What’s so good about Good Friday?

What’s so good about someone dying?
What’s so good about being nailed on a cross?
What’s so good about being humiliated in front of hundreds, if not, thousands?

I met Tim the other day. He didn’t grow up religious and never went to church. But as I’ve realized through the years, the gospel is the most logical solution to the problem of sin.

Good works won’t work because we’ll never know how much is enough to make it.
Punishing ourselves won’t work because we can only tolerate pain up to a certain extent and give up before it’s ever enough.
Merely saying sorry is also not enough for a holy and just God requires payment for the penalty of sin.

When the first Good Friday happened, Jesus declared in Mark 15:34 “Eloi, Eloi, lema sabachthani?” which means, “My God, my God, why have you forsaken me?” Why did Jesus feel forsaken by the Father?

It was at that circumstance that all of the sin of mankind was placed on Him. “God made him (Jesus) who had no sin to be sin for us, so that in him we might become the righteousness of God.” (2 Corinthians 5:21). Jesus felt forsaken for at that moment, it seemed that there was a separation from the Father for sin cannot be in the same presence of a holy and rigtheous God.

Thus, to the person who trusts Christ for salvation experiences a miracle. Our unrighteousness was placed on Christ and His righteousness placed upon us. This work of imputation is nothing short of miraculous. At that particular time, the greatest exchange happened – an unfair yet amazing one.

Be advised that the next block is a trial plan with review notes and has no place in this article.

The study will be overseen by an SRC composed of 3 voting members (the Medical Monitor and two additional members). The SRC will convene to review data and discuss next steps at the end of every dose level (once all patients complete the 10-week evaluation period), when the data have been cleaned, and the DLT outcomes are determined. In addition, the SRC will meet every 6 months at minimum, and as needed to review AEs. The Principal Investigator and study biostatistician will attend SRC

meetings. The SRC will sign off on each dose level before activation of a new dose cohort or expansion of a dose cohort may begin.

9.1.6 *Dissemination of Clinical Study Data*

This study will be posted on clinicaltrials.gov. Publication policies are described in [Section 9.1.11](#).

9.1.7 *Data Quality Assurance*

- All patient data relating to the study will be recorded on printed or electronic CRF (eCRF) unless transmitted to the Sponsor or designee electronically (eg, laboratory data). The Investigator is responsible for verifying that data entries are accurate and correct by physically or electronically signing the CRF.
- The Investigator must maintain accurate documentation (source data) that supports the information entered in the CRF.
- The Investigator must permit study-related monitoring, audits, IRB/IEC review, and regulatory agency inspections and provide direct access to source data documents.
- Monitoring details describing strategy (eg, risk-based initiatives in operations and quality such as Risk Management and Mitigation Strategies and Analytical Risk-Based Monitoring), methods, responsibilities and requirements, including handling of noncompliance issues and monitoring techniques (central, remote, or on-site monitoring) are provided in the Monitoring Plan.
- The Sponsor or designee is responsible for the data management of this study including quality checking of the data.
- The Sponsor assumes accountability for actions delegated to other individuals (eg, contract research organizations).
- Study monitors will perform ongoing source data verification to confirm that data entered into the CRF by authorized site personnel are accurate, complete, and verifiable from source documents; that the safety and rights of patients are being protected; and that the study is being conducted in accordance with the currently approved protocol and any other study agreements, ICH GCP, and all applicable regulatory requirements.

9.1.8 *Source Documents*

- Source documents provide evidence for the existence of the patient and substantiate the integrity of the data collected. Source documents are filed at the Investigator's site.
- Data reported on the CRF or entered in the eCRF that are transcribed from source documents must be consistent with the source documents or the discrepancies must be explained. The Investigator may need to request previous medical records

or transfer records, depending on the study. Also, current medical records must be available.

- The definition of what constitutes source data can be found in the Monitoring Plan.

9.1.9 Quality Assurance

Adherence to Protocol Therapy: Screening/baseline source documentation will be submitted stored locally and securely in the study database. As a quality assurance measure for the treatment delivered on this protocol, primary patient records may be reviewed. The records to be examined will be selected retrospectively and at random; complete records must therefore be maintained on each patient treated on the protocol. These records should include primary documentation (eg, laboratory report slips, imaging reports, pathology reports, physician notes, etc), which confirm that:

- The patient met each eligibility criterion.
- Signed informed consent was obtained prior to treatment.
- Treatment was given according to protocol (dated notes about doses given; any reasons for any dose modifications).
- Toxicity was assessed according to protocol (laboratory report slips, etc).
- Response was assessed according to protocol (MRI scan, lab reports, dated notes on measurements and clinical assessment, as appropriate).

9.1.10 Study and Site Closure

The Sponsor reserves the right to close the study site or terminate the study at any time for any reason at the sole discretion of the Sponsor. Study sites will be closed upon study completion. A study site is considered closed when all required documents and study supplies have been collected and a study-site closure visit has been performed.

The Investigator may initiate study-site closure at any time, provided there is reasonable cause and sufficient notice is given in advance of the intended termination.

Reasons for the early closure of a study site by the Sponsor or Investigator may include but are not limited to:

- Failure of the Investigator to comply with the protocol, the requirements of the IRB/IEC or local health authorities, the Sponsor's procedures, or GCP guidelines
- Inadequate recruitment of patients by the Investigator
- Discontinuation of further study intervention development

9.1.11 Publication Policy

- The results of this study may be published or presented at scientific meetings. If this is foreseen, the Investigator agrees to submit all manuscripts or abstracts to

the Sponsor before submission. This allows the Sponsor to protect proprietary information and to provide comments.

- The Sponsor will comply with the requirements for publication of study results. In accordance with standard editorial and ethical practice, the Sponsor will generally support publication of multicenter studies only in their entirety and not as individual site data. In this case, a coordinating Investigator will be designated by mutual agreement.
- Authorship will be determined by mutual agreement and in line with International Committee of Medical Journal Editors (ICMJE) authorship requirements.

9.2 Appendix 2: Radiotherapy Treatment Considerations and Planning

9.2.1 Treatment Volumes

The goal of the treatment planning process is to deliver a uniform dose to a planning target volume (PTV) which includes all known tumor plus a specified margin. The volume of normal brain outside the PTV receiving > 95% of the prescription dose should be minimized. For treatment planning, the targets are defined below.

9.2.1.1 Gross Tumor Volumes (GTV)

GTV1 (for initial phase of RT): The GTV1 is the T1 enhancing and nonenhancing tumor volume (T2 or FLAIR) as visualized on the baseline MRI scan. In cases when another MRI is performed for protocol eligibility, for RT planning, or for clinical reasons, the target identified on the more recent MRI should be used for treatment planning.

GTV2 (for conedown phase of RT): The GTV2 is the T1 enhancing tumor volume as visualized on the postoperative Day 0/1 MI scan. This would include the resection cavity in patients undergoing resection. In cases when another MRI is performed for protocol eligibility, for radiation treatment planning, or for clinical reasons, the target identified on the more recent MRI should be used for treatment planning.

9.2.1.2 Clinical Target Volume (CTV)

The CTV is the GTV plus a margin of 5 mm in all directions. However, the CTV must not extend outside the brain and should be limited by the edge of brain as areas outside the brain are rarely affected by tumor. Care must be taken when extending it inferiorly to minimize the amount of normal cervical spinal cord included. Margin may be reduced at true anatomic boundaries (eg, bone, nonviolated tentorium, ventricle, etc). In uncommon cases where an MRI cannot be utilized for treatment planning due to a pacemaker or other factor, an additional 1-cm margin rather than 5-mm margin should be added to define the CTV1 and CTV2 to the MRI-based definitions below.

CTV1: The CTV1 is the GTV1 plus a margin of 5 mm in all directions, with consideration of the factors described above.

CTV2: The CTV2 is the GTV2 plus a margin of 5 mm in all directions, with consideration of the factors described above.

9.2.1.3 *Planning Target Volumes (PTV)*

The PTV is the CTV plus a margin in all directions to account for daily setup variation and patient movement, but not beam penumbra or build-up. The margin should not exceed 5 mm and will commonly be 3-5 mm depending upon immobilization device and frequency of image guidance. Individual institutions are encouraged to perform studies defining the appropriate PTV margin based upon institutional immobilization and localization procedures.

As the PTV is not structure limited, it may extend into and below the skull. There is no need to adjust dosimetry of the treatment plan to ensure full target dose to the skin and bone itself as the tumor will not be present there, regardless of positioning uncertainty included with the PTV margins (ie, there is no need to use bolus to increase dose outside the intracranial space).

All these I explained to Tim. His response?
“Wow, it all make sense to me now! This is indeed good news! In fact, it’s great news! My sin upon Him and His righteousness upon me. Who doesn’t want that? Quite an amazing deal if you’d ask me.”

As a result, after an understanding of the gospel of Jesus, he responds by turning away from sin and fully surrendering his life to Christ as his Lord and Savior.

And to all who hasn’t surrendered their lives yet, today can be your day of salvation. What’s so good about Good Friday? His death provided a way for us to gain life. The Great Exchange occurred on Good Friday – His righteousness upon us and all our unrighteousness upon Him as we respond in faith by trusting Christ for our salvation.

If this is the desire of your hear, you can pray this prayer by faith, receive His forgiveness and experience the new life He offers to everyone who believes:

Lord, thank You for coming to die on the cross. I understand that You died so that the penalty of sin can be paid for. I repent from all my sins and trust Christ for forgiveness. He died so that I may have life. Today, I respond to His love for me. I surrender my past, my sins, my unrighteousness and by faith receive the righteousness of Christ offered to me through His work in Calvary. Help me to live for you from this day forward, trusting in the power of the Holy Spirit to live a life that would please and honor God. In Jesus’ name. AMEN.